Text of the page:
Wednesday, July 15, 2009

Welcome & Coupon Basics

I didn't think the gardening blog I have covered quite everything I wanted it to, so I started a 2nd blog.  As if I don't already have enough to do.  This one is going to be more about our daily life and crafting/creating and saving money and whatever else pops into my head to blog about.
One of the things that has been on my mind this week is saving money, since the alternator just went out in my car and that will be an unexpected expense next week when our mechanic gets back from vacation.
So I thought I'd share some couponing tips.  I'm not going to share everything there is about couponing, as there are tons of blogs out there dedicated to couponing.  I'll link to some below if you want more info.  Here are some basics if you're just getting started...
1) get your Sunday paper - there are generally 1-3 coupon sections each week in the Sunday paper.  You can subscribe to just the Sunday edition in most cities, or you could pick it up anywhere that sells a paper.
2) cut out all the coupons (or most all of them).  Even for things you think you might not use.  You never know when you can get things for free or better.
3) organize your coupons.  The super-basic way is to buy a small coupon sorter with about 12-13 pockets and then divide your coupons into 12 categories that make sense to you (ie - canned, frozen, refrigerated, pasta/rice, etc, etc).  If you're really going to start couponing seriously, you'll probably want a 3 ring binder (the kind that zip closed are really nice, but I have a regular one that I already had and didn't have to buy).  Then you'll want inserts to organize your coupons.  I use 3x5 photo pages I got at Staples - I got two 10-page packs, so I have 20 pages, or 60 coupon pockets.  That seems like a lot, but I use them all!  I've heard of other people using trading card pages, but those pockets seem small to me.

This was my first coupon binder. I used a binder I already had. After about a year I upgraded to a zipper binder that I got a good deal on using coupons. :)
4) At the very least, check your grocery ads.  Ours are typically delivered on Sunday morning in our driveway or hanging on our mailbox, but can arrive anywhere from Friday evening through Monday morning.  Take them out of the bag, open them up and look at them.  Also check the Target, Walgreens & CVS ads that come in the Sunday paper.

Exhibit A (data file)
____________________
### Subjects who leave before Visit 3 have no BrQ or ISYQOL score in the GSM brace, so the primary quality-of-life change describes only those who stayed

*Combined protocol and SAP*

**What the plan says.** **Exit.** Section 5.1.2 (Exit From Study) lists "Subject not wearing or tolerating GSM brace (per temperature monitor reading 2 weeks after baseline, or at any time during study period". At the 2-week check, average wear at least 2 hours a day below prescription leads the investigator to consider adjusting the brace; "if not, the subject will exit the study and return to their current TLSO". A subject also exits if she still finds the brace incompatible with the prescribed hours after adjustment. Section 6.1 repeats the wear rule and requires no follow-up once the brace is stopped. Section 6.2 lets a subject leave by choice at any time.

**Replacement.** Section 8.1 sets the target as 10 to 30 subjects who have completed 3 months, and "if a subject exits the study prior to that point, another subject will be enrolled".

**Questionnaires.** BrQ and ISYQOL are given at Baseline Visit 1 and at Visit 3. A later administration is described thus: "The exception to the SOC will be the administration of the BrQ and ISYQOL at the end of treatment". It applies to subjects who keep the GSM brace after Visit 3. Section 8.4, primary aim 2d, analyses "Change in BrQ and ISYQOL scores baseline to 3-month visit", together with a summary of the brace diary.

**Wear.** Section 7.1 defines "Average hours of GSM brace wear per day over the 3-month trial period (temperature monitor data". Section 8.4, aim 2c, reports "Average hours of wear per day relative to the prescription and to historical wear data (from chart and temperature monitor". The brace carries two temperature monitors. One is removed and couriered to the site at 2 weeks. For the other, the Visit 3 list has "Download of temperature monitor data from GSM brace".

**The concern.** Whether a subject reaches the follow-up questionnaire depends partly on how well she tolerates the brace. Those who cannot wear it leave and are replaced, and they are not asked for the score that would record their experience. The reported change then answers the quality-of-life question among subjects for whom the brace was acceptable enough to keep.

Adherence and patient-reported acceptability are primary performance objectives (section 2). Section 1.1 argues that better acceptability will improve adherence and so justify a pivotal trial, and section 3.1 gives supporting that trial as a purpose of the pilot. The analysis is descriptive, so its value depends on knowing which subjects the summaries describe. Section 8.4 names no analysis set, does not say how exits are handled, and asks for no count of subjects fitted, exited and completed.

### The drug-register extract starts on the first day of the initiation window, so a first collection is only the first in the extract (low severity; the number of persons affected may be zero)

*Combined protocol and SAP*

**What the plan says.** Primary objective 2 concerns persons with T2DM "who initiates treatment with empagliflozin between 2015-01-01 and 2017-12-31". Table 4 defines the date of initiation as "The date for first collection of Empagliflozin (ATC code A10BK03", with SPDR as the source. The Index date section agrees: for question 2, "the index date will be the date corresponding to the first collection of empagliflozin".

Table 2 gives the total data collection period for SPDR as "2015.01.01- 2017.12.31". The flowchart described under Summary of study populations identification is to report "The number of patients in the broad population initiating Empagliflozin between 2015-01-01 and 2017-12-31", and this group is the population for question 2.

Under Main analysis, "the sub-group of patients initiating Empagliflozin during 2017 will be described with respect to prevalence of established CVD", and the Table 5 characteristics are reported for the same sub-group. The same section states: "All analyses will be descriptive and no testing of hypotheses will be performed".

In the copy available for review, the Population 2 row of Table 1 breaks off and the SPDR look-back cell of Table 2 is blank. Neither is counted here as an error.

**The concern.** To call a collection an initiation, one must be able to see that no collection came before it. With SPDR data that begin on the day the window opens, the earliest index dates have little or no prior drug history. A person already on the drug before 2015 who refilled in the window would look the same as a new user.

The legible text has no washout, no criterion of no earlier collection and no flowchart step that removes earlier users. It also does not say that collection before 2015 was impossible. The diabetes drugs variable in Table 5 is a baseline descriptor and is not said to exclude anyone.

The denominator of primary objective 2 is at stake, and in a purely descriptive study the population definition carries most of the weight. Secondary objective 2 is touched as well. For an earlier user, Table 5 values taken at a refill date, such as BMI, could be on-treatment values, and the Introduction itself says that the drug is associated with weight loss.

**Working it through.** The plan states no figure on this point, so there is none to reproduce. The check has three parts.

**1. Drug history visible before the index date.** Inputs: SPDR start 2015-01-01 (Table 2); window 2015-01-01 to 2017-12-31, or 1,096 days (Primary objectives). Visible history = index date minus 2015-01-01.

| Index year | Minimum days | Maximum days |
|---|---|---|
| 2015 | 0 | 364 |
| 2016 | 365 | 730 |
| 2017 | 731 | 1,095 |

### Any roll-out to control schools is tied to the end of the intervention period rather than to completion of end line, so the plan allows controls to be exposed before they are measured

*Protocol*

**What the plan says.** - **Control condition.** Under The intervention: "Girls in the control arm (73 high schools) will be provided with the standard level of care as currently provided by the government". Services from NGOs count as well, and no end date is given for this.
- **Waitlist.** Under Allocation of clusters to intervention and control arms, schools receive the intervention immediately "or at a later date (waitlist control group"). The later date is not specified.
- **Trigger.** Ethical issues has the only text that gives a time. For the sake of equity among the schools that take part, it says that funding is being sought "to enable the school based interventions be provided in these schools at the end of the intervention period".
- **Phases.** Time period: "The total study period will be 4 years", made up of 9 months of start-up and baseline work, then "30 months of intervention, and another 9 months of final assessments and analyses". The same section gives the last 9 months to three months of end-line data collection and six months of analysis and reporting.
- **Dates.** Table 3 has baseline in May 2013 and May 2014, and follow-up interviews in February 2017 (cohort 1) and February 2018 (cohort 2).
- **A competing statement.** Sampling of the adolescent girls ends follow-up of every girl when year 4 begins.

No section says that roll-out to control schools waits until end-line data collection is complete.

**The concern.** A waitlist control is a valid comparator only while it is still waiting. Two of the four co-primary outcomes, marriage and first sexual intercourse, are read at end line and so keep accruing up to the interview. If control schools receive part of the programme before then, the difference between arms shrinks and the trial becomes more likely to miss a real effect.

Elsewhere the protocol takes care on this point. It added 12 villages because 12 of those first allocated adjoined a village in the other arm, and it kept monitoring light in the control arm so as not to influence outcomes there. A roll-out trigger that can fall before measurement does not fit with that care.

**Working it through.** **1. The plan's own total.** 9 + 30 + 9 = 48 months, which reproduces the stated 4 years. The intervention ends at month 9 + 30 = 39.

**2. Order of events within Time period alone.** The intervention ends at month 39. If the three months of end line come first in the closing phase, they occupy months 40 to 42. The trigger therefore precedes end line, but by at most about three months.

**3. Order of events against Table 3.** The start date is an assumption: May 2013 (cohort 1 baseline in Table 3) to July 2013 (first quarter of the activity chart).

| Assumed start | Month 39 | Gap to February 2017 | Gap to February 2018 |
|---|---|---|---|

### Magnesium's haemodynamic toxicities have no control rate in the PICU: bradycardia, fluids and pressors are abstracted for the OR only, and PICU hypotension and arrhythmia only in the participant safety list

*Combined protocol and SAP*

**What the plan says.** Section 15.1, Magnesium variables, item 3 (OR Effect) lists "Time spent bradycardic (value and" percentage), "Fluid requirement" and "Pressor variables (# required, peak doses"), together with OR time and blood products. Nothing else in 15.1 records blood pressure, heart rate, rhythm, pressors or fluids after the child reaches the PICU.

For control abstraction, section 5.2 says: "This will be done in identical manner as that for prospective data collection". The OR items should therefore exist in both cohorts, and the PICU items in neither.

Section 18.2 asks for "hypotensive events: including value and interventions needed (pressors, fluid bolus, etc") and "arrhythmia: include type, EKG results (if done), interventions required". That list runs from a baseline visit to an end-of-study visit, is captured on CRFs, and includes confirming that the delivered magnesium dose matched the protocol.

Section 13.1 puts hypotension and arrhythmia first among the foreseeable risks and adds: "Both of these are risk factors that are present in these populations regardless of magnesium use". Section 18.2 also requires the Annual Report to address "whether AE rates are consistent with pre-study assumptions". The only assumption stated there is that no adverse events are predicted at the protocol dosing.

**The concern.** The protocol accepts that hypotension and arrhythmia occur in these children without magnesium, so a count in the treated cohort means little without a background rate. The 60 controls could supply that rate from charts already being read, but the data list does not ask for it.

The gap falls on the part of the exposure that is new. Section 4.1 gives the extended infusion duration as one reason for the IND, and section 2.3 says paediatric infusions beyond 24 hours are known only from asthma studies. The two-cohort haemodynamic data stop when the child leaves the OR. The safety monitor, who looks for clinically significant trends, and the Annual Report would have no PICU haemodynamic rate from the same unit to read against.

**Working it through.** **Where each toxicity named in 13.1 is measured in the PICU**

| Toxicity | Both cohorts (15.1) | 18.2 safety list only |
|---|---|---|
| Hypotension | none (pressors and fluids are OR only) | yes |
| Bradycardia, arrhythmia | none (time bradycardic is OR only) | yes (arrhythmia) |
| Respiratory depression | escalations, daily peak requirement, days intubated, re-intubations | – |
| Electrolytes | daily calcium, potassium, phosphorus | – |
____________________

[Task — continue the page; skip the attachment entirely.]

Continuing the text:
5) Make a list - I have a friend who doesn't shop from a list, and I am totally baffled by it!  Even without coupons, I don't know how you get everything you need if you don't have a list!  As you're looking through the ad, write down the deals you see on produce, etc that you probably don't have coupons for.  For example this week our Kroger has containers of blueberries for $1.  Since Kate could eat about a pint of blueberries in one sitting, those went on my list right away!
6) Know your store's coupon policies - do they double coupons?  If so, up to how much?  Do they price match competitors ads?  Here in my area, Kroger and Meijer do double coupons regularly (coupons up to and including $.50 are worth double the face value, coupons between $.50 and $1.00 are rounded up to be worth $1. Coupons $1 and up are face value- Meijer doubles the first 2 coupons that are the same, Kroger has unlimited double coupons).  Biggs, WalMart, Walgreens, CVS and Target do not double.  WalMart price matches competitors ads, as does Target.
7) Be willing to shop a couple of stores.  Some people swear this is not worth it.  I beg to differ.  For example this week I ran errands on Monday morning.  I spent $86 at 4 stores (Kroger, CVS, Walgreens & Target) but I saved $123.  It took me about 3 hours and that included the time I spent getting 2 kids in and out of the car, in and out of carts, trying to keep Claire, my 18 month old, from standing up in the cart, etc.  Even figuring the value of gas I spent and my time, that's a deal.  
8) Use electronic coupons.  This is the biggest no-brainer with coupons there is.  These load electronically onto your Kroger-affliated store card, and come off the total automatically when you buy an item.  The best part is that they can also be combined with paper coupons for the same thing - ie a $1.50 electronic coupon for Huggies and a $1.50 paper coupon for Huggies = $3.00 off a package of Huggies.  Here are some sites:
9) Check out some of the following blogs/sites for more couponing info and info on sale/coupoon "match-ups" each week... - Cincinnati/NKY area blogger - obviously Cincinnati area - somewhere in Ohio, not sure where
10) If you don't want to be bothered checking several different sites, then do a trial of - you get 4 weeks of any stores you choose for $1.  You can see if you think it's worth it in the long run.  I used to use this site a lot, but now that I know what I'm doing pretty well and have found the lists on the free blogs, I cancelled my subscription.  But it's definitely worth it to help you get started!

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